How Quickly Can a Child Learn To Swim?
Infants and toddlers can make great progress toward learning skills that will make them more "skill ready" to master more advanced swim skills, and even learn safety skills that save their life. However, because their motor skills are not as well developed, learning advanced swimming skills takes considerably longer than it does for older children to master similar skills. My son, Jeb, for example, who is 6 years old now, could perform basic swim safety skills by his second birthday. That would not have been possible without consistent practice as an infant and young toddler.
Infants (between six and twelve months) can learn to hold their breath long enough to buy a parent a few valuable extra seconds in the case of an accidental water entry. By nineteen months, a toddler can learn to return to the side of the pool, and by twenty-four months, the skill can be executed with ease if you've kept your young swimmer exposed to swim lessons.
It takes most 3 - 5 year old students twenty (20) to thirty (30) lessons to swim well enough to get across a small pool (15 feet wide) and perform basic safety swimming skills. For a 6 - 9 year old, it usually takes anywhere from 8 (eight) to 20 (twenty) lessons. Again, these are both just estimates with a number of variables that must be considered (as mentioned above).Learning to swim formal strokes, such as freestyle, backstroke, breaststroke, butterfly, sidestroke, and elementary backstroke can take longer, depending on the child's age.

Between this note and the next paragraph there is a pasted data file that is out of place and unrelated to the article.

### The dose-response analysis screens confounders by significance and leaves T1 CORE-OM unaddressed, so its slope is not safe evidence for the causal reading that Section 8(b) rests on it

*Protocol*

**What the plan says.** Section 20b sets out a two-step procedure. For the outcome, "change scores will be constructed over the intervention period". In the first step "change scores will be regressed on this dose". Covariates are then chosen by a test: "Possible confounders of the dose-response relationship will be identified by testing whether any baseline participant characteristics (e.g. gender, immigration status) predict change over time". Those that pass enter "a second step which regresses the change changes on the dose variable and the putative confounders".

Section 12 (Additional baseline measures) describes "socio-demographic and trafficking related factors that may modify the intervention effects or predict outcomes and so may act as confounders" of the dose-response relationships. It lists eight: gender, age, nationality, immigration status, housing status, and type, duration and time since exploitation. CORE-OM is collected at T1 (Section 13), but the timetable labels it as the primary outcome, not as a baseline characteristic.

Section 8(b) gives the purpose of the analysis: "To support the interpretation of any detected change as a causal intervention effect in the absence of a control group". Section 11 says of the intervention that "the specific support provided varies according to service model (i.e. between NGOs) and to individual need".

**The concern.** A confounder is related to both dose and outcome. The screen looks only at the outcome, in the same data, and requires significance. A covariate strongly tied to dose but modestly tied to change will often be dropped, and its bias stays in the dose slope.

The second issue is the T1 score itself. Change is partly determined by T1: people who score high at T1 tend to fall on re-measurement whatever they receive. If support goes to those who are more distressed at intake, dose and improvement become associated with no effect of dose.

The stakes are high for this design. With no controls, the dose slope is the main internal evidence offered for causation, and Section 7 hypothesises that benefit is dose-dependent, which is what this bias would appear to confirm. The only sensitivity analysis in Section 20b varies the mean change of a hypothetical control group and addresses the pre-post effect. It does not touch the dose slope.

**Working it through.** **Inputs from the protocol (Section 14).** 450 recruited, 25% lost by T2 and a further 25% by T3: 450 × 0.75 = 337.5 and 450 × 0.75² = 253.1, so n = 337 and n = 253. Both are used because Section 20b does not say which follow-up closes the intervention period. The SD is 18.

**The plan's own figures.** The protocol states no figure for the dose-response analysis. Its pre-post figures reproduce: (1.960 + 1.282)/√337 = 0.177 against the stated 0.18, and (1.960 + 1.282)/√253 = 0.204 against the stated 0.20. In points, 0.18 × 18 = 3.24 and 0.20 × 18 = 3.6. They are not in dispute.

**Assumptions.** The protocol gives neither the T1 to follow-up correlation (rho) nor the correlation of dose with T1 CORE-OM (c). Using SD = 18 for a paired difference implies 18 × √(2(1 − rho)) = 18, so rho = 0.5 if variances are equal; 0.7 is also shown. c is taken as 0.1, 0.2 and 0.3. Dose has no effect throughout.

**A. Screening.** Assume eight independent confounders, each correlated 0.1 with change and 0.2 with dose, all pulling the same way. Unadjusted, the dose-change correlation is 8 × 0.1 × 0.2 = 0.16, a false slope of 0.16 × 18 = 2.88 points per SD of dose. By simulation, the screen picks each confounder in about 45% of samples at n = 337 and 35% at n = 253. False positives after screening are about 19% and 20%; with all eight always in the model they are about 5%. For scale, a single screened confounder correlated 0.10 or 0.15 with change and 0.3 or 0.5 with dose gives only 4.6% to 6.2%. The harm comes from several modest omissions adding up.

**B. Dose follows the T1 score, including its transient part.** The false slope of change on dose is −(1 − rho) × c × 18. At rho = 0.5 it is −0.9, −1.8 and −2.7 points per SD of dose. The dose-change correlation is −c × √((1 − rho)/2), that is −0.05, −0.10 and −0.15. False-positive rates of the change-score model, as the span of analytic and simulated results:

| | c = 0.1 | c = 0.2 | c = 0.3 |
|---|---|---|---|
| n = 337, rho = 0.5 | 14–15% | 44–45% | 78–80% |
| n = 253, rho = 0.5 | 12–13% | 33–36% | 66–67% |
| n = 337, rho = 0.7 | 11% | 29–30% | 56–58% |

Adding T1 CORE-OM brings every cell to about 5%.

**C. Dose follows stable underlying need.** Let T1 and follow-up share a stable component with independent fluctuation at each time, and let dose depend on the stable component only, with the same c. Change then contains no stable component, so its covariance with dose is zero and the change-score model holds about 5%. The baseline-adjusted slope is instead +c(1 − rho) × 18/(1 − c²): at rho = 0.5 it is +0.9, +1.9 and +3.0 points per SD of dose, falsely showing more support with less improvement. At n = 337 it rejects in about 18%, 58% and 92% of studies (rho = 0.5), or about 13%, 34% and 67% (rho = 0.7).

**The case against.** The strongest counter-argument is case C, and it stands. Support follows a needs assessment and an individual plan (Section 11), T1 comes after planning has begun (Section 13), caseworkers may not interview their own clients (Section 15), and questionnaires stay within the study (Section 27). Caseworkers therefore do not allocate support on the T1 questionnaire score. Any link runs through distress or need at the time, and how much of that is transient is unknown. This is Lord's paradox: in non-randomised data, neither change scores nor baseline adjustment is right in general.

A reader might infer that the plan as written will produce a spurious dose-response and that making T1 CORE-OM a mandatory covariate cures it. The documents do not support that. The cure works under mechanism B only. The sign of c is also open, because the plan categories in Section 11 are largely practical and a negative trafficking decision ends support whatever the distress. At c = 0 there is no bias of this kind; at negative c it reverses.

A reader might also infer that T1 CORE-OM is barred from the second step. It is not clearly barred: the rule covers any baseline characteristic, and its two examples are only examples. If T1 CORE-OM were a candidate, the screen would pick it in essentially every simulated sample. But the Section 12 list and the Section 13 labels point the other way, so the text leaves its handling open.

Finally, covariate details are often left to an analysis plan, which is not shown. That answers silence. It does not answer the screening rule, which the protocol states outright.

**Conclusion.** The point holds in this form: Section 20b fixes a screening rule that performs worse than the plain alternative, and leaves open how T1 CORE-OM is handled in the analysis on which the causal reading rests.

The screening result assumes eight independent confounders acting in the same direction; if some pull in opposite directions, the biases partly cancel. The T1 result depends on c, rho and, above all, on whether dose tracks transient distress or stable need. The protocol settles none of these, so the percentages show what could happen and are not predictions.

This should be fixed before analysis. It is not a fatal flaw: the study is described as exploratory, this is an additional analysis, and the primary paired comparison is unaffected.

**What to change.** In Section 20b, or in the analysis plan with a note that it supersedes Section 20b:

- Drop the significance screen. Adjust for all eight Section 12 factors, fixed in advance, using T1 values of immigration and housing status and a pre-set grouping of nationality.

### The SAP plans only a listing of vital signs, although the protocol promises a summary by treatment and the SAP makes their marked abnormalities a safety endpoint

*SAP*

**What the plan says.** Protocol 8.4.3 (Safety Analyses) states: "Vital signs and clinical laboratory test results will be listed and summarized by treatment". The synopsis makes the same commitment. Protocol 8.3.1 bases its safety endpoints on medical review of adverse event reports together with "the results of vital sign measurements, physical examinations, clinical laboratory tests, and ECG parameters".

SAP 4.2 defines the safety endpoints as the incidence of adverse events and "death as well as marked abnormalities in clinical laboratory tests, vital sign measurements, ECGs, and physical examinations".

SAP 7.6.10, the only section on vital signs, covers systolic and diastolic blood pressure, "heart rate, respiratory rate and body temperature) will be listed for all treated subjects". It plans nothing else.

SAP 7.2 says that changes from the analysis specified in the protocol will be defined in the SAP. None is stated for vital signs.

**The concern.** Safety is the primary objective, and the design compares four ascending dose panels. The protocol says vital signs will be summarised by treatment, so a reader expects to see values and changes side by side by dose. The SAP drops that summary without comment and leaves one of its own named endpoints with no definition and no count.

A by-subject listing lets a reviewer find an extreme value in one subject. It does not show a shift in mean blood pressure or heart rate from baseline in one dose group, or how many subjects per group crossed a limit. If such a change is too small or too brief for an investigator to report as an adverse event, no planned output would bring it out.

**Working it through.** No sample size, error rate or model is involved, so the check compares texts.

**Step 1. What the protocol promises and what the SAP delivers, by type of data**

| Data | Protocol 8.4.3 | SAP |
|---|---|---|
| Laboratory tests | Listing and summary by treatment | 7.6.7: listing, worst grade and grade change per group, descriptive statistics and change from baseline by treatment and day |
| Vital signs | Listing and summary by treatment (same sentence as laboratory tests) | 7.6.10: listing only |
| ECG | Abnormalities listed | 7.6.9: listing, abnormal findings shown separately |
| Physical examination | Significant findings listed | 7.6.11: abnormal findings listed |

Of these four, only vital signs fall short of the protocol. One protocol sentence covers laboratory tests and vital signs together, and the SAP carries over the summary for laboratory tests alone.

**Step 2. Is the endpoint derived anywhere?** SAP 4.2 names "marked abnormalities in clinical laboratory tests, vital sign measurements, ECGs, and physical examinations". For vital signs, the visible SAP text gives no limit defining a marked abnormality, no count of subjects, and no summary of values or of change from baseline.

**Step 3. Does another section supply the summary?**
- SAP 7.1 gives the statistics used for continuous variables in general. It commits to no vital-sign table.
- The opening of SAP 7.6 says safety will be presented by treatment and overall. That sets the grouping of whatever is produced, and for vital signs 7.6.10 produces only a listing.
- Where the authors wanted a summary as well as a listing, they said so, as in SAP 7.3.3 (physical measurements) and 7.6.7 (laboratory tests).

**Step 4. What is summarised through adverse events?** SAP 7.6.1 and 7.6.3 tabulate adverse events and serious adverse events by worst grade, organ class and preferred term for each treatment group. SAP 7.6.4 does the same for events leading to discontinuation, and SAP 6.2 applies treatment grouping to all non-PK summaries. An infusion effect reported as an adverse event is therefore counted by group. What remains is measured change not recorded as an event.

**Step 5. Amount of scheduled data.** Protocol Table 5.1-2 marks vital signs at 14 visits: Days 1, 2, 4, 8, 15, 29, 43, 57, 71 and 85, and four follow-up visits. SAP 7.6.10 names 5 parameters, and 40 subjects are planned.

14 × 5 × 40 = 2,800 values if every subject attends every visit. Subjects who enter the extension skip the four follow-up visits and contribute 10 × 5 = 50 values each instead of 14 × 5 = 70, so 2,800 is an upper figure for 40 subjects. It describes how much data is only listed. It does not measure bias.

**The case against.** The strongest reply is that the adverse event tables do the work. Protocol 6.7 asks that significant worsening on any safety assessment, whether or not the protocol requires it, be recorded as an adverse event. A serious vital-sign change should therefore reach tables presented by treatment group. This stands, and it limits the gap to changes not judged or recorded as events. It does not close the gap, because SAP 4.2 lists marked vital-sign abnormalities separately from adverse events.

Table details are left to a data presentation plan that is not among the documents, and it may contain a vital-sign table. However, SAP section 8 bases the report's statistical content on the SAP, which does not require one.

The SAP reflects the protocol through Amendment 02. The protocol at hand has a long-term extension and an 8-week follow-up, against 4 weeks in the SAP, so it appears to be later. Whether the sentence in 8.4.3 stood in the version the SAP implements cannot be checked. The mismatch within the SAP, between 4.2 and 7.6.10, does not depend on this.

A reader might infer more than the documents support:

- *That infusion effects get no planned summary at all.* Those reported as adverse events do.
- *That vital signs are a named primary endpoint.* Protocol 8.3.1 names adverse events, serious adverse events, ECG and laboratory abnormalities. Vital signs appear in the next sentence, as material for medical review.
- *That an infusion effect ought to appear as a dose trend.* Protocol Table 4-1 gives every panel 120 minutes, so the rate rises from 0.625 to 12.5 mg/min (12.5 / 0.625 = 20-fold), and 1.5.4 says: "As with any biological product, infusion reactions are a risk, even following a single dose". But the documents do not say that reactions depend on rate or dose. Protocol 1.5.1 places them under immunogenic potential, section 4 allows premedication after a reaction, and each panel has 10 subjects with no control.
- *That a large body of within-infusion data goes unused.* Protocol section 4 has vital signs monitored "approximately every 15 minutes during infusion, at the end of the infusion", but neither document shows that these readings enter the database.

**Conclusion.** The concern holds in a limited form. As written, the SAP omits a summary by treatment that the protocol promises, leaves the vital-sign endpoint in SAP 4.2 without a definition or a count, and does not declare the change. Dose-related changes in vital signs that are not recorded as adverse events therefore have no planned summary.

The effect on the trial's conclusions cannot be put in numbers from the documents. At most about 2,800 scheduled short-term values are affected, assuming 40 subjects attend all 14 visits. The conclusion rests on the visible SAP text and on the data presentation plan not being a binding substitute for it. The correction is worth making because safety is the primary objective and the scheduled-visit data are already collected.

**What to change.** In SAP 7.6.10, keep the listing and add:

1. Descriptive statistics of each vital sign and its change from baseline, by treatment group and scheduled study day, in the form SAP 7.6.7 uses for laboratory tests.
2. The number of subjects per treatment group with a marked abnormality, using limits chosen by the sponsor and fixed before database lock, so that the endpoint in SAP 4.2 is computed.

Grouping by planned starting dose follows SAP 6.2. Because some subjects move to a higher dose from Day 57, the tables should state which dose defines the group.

While I feel it's extremely important that children ages (6) and under learn formal strokes, the formal strokes are complex skills that require more coordination than does a paddling stroke or underwater swim with a pop-up or rollover breath. While those basic swimming skills may be the most important ones for a young child for basic water safety, mastering the freestyle, backstroke(s), breaststroke, and sidestroke are nearly as important if a child found himself in a more challenging situation, such as in the middle of a lake from a capsized watercraft or in a river with moving water.
This brings us to one more important consideration. What is the best age to start learning to swim? Any age. It's never too late or too early to learn how to swim!